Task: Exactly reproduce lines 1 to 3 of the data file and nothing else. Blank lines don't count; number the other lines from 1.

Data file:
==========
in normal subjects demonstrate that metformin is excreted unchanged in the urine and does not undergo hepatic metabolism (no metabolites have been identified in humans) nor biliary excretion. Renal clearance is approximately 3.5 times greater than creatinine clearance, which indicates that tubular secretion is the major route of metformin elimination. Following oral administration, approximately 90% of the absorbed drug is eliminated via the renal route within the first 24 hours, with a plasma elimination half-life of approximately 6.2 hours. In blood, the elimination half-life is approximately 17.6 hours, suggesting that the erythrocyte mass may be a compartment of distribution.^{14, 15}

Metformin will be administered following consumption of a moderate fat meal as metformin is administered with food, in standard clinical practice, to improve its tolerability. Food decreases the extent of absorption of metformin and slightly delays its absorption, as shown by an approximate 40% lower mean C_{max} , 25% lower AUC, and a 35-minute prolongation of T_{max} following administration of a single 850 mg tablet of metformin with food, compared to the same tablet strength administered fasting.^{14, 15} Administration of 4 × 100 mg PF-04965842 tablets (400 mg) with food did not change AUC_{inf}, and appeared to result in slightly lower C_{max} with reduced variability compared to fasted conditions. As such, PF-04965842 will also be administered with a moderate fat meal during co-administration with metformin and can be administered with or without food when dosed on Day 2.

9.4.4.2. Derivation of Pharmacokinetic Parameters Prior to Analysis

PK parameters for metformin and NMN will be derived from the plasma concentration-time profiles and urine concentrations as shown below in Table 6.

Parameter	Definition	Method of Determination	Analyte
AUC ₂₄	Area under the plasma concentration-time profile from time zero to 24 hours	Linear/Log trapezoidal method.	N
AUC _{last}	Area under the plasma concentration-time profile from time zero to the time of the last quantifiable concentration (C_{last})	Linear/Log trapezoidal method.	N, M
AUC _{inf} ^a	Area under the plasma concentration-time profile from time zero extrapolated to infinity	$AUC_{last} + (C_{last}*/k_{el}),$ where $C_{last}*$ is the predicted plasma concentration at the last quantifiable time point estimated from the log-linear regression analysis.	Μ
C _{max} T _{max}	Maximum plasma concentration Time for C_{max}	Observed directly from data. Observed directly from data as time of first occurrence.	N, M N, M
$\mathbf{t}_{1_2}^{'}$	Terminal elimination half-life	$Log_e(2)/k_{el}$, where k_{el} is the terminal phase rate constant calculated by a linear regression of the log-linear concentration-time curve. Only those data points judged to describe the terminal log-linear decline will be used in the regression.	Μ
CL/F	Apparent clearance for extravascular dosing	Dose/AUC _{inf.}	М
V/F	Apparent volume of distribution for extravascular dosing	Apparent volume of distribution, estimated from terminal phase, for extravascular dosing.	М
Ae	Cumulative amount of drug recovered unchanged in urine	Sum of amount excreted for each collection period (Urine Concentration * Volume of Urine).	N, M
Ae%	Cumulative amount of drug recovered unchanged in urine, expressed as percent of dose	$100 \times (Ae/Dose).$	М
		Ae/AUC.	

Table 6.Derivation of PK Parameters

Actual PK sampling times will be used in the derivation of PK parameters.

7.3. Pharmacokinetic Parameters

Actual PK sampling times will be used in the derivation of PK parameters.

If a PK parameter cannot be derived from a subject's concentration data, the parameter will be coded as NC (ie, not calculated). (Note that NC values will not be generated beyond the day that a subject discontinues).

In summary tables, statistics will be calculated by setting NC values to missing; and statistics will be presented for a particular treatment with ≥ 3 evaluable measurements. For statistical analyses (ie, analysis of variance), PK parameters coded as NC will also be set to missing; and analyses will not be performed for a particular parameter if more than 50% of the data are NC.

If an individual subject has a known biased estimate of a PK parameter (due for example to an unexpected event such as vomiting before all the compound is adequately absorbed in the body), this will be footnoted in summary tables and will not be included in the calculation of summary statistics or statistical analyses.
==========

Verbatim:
in normal subjects demonstrate that metformin is excreted unchanged in the urine and does not undergo hepatic metabolism (no metabolites have been identified in humans) nor biliary excretion. Renal clearance is approximately 3.5 times greater than creatinine clearance, which indicates that tubular secretion is the major route of metformin elimination. Following oral administration, approximately 90% of the absorbed drug is eliminated via the renal route within the first 24 hours, with a plasma elimination half-life of approximately 6.2 hours. In blood, the elimination half-life is approximately 17.6 hours, suggesting that the erythrocyte mass may be a compartment of distribution.^{14, 15}

Metformin will be administered following consumption of a moderate fat meal as metformin is administered with food, in standard clinical practice, to improve its tolerability. Food decreases the extent of absorption of metformin and slightly delays its absorption, as shown by an approximate 40% lower mean C_{max} , 25% lower AUC, and a 35-minute prolongation of T_{max} following administration of a single 850 mg tablet of metformin with food, compared to the same tablet strength administered fasting.^{14, 15} Administration of 4 × 100 mg PF-04965842 tablets (400 mg) with food did not change AUC_{inf}, and appeared to result in slightly lower C_{max} with reduced variability compared to fasted conditions. As such, PF-04965842 will also be administered with a moderate fat meal during co-administration with metformin and can be administered with or without food when dosed on Day 2.

9.4.4.2. Derivation of Pharmacokinetic Parameters Prior to Analysis